The Archive and the Repertoire of Oral History

This book draws on two different ways of knowing and telling. One site of knowledge production is the alternative archive—what I call Chicana print cultures—that forged a Chicana counterpublic during the 1960s and 1970s. In addition to this rich archive, there is a vast body of living memory and embodied knowledge that Diana Taylor refers to as a nonarchival system of transfer she calls the repertoire, "a form of knowing as well as a system of storing and transmitting knowledge." Taylor distinguishes the repertoire from archival memory that functions across time and space because "archival memory succeeds in separating the source of 'knowledge' from the knower—in time and/or space"—and can be recaptured years later by a researcher. She argues, "The repertoire, on the other hand, enacts embodied memory: performances, gestures, orality, movement, dance, singing—in short, all those acts usually thought of as ephemeral, non-reproducible knowledge. The repertoire requires presence: people participate in the production and reproduction of knowledge by 'being there,' being a part of the transmission."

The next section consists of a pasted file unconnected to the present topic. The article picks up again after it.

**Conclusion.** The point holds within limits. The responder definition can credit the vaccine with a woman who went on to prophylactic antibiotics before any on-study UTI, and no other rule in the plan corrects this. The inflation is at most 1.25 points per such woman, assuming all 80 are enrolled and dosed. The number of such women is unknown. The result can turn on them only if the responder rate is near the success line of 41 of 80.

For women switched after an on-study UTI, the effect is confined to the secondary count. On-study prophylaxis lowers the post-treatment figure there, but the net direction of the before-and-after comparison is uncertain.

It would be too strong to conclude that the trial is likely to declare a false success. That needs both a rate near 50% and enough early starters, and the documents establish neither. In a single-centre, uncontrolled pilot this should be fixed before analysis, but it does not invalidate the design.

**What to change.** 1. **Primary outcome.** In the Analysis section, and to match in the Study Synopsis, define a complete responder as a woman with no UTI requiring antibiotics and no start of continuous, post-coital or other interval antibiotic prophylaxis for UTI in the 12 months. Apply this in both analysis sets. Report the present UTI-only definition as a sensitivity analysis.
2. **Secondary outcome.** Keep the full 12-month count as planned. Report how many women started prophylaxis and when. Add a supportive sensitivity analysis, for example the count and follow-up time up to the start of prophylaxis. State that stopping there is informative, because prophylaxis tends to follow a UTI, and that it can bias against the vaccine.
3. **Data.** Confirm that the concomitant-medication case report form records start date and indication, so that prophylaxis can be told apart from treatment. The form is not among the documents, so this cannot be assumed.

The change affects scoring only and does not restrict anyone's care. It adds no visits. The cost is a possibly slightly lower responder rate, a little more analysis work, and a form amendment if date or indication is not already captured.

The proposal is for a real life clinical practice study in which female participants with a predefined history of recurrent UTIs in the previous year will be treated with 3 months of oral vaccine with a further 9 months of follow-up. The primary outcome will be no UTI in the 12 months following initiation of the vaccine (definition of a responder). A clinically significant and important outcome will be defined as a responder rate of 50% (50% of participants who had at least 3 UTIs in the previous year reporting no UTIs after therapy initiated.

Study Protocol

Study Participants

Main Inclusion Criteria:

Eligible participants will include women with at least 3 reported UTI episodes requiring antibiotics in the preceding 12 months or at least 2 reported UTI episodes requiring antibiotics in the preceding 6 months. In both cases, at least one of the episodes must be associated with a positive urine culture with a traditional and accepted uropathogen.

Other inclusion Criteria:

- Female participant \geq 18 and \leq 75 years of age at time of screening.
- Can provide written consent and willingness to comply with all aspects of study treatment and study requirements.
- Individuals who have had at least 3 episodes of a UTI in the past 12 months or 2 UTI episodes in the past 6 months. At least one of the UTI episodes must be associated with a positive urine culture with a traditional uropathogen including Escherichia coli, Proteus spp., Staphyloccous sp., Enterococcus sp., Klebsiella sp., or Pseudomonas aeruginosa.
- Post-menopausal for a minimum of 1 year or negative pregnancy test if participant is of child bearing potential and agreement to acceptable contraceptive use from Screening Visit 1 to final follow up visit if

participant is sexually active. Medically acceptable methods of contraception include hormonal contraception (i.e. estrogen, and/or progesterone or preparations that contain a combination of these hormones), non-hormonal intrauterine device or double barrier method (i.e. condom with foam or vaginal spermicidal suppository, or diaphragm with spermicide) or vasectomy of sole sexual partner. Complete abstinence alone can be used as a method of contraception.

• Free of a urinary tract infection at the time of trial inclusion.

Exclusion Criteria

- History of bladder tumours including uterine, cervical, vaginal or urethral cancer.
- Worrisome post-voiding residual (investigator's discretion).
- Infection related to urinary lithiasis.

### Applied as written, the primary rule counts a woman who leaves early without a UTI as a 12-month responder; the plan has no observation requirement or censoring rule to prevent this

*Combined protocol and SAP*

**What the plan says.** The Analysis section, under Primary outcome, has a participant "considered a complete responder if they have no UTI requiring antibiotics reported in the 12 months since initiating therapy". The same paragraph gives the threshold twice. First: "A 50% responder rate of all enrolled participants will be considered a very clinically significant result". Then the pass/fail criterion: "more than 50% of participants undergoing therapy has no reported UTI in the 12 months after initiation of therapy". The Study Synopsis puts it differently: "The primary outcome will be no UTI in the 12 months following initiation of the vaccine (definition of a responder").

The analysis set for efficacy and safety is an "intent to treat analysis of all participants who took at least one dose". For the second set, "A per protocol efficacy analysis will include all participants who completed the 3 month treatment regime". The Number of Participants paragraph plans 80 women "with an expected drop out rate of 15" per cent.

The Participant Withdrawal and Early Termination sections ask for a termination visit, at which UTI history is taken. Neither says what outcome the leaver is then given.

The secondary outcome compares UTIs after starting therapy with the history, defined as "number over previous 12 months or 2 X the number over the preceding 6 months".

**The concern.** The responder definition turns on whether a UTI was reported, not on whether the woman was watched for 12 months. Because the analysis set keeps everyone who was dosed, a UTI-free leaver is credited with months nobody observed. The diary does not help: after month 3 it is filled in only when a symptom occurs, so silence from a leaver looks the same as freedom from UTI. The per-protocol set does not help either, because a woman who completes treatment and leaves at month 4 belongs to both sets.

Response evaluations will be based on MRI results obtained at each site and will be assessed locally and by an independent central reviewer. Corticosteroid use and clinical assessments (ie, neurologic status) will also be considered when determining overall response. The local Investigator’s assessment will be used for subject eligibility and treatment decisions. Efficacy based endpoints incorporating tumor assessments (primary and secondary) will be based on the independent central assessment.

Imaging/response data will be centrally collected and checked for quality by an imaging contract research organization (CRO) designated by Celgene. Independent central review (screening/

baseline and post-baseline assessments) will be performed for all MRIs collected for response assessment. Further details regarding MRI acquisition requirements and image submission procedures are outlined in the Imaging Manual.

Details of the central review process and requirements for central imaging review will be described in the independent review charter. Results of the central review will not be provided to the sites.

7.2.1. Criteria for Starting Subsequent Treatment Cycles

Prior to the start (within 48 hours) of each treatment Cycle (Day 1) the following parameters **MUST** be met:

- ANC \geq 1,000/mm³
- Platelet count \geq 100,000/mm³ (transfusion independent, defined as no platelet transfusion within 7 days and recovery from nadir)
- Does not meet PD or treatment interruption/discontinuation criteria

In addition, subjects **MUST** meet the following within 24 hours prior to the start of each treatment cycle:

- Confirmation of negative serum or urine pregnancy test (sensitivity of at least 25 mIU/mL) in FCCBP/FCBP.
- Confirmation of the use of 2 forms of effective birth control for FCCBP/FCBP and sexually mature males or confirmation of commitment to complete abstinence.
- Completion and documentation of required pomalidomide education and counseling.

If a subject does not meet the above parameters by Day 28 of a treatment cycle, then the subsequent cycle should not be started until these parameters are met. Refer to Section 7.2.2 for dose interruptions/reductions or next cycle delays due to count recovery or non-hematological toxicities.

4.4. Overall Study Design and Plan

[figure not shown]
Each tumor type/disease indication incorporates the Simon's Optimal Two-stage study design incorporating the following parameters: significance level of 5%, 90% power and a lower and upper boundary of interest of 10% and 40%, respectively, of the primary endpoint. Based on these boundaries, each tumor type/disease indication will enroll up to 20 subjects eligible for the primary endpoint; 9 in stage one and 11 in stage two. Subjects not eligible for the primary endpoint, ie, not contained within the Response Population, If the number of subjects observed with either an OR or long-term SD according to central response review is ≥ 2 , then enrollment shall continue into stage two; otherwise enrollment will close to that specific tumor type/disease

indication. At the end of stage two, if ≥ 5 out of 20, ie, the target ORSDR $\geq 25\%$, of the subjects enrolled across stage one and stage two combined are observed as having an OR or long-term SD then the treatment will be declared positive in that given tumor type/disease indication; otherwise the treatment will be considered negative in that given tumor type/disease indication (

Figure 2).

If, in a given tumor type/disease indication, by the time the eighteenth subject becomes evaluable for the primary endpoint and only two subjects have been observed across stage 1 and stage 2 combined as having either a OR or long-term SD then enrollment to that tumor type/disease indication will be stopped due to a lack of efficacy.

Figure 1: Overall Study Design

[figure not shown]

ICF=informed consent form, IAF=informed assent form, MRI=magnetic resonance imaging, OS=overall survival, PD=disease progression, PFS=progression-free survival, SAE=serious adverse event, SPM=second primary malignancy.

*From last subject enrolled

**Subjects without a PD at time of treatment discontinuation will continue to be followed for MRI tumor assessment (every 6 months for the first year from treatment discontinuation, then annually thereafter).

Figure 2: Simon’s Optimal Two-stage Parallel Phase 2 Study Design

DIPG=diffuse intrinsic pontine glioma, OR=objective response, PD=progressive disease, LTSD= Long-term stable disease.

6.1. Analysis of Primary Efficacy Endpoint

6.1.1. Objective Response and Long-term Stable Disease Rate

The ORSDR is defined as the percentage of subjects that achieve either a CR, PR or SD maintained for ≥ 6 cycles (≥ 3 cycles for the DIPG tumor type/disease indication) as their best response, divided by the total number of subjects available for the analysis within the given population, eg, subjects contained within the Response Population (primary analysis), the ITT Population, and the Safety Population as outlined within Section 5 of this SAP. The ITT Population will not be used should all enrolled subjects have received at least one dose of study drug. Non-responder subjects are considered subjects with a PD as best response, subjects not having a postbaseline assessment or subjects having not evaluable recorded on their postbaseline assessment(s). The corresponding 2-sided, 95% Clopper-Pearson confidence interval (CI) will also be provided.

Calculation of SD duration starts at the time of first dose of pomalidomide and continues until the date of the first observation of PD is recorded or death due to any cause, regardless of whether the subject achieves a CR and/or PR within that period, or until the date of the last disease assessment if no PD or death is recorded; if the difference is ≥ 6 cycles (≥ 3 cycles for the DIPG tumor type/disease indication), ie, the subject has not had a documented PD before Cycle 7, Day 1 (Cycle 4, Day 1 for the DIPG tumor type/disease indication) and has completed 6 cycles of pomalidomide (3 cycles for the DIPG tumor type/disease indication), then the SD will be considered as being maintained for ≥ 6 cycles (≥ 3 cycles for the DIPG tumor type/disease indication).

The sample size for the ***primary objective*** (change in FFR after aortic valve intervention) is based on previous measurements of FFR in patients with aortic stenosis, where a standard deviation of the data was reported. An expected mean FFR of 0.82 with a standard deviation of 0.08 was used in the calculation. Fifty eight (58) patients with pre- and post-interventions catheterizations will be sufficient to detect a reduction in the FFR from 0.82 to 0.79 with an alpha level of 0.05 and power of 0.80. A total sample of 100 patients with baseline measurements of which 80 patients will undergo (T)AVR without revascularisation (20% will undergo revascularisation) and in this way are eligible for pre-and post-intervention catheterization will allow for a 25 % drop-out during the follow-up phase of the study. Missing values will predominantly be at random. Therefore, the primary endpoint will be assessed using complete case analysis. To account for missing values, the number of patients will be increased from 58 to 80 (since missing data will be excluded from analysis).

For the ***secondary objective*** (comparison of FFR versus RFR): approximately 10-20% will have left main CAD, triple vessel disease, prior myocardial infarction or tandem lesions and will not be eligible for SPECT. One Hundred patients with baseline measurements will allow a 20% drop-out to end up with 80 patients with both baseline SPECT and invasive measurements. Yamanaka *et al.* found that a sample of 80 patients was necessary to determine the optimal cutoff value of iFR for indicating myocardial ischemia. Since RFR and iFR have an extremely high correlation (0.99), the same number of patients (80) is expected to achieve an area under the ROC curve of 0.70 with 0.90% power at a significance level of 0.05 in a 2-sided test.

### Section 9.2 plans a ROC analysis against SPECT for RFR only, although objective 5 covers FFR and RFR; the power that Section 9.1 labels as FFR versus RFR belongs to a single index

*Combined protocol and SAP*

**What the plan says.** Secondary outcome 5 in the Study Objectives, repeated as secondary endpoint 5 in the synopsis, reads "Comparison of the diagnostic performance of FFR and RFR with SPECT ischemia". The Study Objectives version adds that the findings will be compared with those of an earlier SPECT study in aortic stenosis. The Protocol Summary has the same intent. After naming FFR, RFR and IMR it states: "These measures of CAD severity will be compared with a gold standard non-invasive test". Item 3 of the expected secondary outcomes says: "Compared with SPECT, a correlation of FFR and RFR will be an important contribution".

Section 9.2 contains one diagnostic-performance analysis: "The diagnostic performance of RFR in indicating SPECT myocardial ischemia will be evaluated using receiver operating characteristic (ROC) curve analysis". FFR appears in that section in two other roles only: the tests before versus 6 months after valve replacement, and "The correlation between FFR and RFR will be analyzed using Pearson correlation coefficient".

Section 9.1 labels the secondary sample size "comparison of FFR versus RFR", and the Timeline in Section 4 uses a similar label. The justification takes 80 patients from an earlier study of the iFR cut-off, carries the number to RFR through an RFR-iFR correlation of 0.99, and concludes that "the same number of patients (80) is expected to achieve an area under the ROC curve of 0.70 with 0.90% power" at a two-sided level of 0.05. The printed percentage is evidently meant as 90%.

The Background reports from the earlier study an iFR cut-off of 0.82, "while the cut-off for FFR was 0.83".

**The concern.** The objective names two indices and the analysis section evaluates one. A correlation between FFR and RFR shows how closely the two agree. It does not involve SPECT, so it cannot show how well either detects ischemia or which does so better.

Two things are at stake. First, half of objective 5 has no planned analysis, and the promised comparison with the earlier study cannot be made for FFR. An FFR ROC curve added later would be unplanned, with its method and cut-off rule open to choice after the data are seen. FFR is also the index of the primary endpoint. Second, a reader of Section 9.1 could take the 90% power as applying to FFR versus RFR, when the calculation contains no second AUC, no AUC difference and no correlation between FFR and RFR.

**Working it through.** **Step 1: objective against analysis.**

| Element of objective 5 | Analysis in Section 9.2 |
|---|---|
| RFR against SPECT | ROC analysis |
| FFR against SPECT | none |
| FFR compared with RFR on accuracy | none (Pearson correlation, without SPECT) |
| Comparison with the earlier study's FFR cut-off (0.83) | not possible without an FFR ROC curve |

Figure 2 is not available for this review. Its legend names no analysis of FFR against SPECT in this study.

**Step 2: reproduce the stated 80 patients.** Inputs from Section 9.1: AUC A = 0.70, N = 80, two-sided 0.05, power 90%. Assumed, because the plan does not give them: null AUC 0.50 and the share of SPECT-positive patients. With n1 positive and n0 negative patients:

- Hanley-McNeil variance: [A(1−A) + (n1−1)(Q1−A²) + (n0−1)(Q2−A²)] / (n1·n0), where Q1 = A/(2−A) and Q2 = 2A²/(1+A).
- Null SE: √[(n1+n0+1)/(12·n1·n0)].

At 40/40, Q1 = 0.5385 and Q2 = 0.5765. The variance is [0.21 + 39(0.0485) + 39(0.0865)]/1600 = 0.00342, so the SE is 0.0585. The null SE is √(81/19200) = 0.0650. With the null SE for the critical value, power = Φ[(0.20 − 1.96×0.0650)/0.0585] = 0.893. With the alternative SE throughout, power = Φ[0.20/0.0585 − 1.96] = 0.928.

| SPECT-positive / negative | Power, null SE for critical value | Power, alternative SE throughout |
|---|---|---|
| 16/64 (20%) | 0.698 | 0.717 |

I approach oral history as a memory performance and part of the repertoire because it "both keeps and transforms choreographies of meaning." Taylor's notion of repertoire, as embodied knowledge/practice, is useful for understanding oral history as a form of "embodied memory, because it is live, and exceeds the archive's ability to capture it." Critically, Taylor argues that like the archive, the repertoire is also mediated. The use of oral history is also a mediated process of dissemination rather than a direct representation of the subaltern, disrupting what Gayatri Spivak calls an alibi of authenticity.20 Like practioners of performance studies, oral historians represent and discuss these transmissions through writing or via the archive.